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Dry TiresCoffee ripples along the console. The Beatles belt Beach Boys background lyrics as the car weals its way down a gravel alleyway. Sailing over potholes in a perfect ten formation, the steering wheel's stationary as black plastic lid meets winter-chapped lips. Digital readout shows tee-plus-two-minutes til the bell rings. A still sleepy voice cries out for Moscow girls as the left blinker clicks over to a right hand turn. The car's rear end swings toward her so-called friends in the brick behemoth. It's time they all knew that she was not here to stay – they wouldn't always have her there to parade around, a side show for their debate of Tuesday night's sitcom lineup.
The car peals out a roaring protest as she flows against post late bell traffic to the blue beige and yellow bedsheet stifling the soil to the north. The sky's still shaking night from under its eyes. She takes it easy the first few curves, knowing recklessness would come, timidly, to the sole of her shoe. Corner to corner
Milk Crates Semi-FinalMilk crates stacked one on top of the other in the back of the van, covered in dust. Enough to obscure the license plate, dirty the windows, cake the tires. The faux Navajo upholstery, thinning and bare, stretches too far over the two front bucket seats.
Milk crates filled to the brim with priceless black rectangles labeled neatly with a mystery occupy the space where the backseats should have been. A binder locked into a secret cupboard in the driver's seat holds the answers. A rap through the door three times and the brim of a red baseball cap prompts the electronic locks to schlick open.
Gray dusty jeans and converse sneakers hang uneasily below a torn black sweater, with a logo for a band that no one has heard of. A cigarette pack sticks out from the sweater's pocket, rectangular and rough against a slight beer belly. A stubble-scourged face is the final mark of belonging on the new client. Silence lounges throughout the clean ritual, though the driver has never seen him before. Ha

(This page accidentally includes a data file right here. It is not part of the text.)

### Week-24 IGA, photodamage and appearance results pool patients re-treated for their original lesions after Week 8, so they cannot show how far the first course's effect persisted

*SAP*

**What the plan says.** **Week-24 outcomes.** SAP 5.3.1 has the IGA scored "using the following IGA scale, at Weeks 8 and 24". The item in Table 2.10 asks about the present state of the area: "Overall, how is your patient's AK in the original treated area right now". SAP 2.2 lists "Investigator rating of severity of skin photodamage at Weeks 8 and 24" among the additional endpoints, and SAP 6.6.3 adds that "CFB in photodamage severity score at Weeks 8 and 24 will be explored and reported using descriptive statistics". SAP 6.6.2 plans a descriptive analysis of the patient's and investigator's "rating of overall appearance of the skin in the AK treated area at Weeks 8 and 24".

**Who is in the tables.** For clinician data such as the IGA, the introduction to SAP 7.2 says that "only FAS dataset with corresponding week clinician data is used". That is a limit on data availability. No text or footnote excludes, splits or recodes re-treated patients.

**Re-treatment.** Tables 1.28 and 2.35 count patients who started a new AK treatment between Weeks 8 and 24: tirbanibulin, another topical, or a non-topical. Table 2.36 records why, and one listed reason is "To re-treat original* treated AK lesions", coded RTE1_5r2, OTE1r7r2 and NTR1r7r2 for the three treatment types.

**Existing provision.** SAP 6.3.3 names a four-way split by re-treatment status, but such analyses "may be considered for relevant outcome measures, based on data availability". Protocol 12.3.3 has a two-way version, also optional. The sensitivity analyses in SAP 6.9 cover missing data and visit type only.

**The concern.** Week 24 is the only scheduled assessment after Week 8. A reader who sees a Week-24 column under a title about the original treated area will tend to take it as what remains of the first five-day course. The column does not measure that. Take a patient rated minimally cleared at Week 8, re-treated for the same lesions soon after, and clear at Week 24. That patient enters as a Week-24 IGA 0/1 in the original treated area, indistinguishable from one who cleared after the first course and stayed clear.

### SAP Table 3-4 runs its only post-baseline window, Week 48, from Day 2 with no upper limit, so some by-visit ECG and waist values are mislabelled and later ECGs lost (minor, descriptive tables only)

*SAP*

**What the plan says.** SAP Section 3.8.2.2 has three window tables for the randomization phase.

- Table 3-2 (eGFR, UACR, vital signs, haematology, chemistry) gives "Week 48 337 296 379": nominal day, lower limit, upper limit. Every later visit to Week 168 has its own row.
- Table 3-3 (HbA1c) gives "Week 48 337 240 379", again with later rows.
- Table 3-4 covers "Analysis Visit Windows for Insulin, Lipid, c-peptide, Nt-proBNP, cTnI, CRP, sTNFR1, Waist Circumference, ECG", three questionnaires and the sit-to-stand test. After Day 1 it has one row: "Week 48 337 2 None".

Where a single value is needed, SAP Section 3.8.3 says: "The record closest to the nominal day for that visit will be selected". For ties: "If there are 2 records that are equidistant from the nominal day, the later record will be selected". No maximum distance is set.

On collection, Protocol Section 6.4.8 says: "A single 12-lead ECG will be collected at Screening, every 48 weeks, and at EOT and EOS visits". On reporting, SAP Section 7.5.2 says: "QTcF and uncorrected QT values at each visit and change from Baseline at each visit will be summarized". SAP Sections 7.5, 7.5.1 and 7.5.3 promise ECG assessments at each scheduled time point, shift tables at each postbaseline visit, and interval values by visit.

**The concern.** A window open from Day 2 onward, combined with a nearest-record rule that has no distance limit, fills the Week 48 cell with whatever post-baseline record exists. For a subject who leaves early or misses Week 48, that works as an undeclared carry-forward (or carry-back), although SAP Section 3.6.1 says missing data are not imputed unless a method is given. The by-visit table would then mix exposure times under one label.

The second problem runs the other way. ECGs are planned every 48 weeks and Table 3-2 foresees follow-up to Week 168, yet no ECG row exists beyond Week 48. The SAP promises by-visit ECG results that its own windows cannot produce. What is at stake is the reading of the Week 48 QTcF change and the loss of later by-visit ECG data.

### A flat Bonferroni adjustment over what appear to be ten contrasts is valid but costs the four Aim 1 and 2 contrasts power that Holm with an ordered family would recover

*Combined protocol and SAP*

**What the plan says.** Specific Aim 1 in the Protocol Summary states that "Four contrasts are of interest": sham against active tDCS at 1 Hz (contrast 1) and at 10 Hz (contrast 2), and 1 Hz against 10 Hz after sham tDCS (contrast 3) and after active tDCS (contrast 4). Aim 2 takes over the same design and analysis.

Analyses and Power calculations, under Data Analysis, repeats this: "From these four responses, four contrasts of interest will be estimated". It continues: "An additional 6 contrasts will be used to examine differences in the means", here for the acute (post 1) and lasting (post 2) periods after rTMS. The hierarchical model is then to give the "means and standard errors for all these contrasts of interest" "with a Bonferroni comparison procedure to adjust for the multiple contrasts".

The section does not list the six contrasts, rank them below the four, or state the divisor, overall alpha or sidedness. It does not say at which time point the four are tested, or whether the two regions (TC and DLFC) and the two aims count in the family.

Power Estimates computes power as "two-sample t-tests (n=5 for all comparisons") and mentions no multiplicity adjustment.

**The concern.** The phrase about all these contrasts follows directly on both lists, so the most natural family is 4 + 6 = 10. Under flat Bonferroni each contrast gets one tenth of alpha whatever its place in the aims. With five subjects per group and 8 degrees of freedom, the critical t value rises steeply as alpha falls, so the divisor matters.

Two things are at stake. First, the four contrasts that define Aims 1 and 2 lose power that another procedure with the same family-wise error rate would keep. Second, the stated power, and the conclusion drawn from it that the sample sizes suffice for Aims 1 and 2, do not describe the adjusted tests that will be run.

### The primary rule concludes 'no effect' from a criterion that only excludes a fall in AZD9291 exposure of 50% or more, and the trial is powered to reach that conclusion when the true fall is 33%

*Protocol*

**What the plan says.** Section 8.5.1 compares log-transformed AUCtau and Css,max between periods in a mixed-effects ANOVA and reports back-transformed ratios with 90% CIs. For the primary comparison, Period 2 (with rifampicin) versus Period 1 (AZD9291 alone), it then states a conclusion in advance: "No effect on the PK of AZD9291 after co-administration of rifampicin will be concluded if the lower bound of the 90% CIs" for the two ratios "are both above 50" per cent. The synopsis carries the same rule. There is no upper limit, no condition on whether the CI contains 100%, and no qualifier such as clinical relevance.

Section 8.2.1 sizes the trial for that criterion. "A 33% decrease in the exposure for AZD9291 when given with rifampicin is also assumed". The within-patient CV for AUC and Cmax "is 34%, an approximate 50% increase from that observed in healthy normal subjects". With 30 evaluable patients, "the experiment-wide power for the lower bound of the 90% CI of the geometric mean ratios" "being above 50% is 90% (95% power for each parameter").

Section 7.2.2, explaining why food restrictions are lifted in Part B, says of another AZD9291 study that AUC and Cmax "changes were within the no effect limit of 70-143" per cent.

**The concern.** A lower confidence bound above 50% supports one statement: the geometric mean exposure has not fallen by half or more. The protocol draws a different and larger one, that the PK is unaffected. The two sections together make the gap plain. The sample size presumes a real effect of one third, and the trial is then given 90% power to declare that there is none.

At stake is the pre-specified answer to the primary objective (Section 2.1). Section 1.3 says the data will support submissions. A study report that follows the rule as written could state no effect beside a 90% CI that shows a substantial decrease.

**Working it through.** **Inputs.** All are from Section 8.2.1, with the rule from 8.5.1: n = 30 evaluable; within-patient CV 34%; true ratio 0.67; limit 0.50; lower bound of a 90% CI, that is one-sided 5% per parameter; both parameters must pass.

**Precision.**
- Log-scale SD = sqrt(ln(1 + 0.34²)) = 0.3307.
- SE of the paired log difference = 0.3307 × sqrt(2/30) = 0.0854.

No Vacancy at the Antelope InnNo Vacancy at the Antelope Inn
or, Senior's Benefits
There are no vacancies at the Antelope Inn
For three days out of every year.
People drive by and wonder
but never stop.
No cars are parked in front of the drape-covered windows.
Like that RCMP who moved away
Everyone knows why, but for three days
they all wonder aloud about it
with straight faces
For three days blue-haired ladies pass by
a lurid sheen on their lips, tracing the neon
"NO" with clouding eyes
Their slippers scraping on the gravel road
The octogenarians have a little more
swagger by the grain elevator
When they leave
the Antelope Inn.
plant sex watchers
finger Raphaelian curves, leaving the canola
aching in the field
Parents tell the kids it must be
(like that time the Fire Department's christmas lights
were on for a week in July)
When they shrug and turn toward home,
Mom and Dad eye the drawn cur
The War on TerrorThe War on Iraq was not a war that had been originally planned to be fought on Iraq. The War on Iraq came from the many forms of George W. Bush's "War on Terror", which was hastily thrown together after the tragedy at the World Trade Centre. The current problems the the world faces with finding justification for this war are the way the "War on Terror" mutated into the "War on Iraq" in late 2003, George W. Bush's ulterior motives for wanting to dominate and control Iraq, and conflicting and very biased sources for information on the war.
What happened at the World Trade Centre in New York City on September 11, 2001 was a tragedy that killed many innocent people. The subsequent "War on Terror" that was stated by George W. Bush, President of the United States of America, has also caused many innocent deaths, and justifying his self-named crusade has become the President's main campaign agenda since instituting it. The problem with his "War on Terror" is that after it started in 2001, it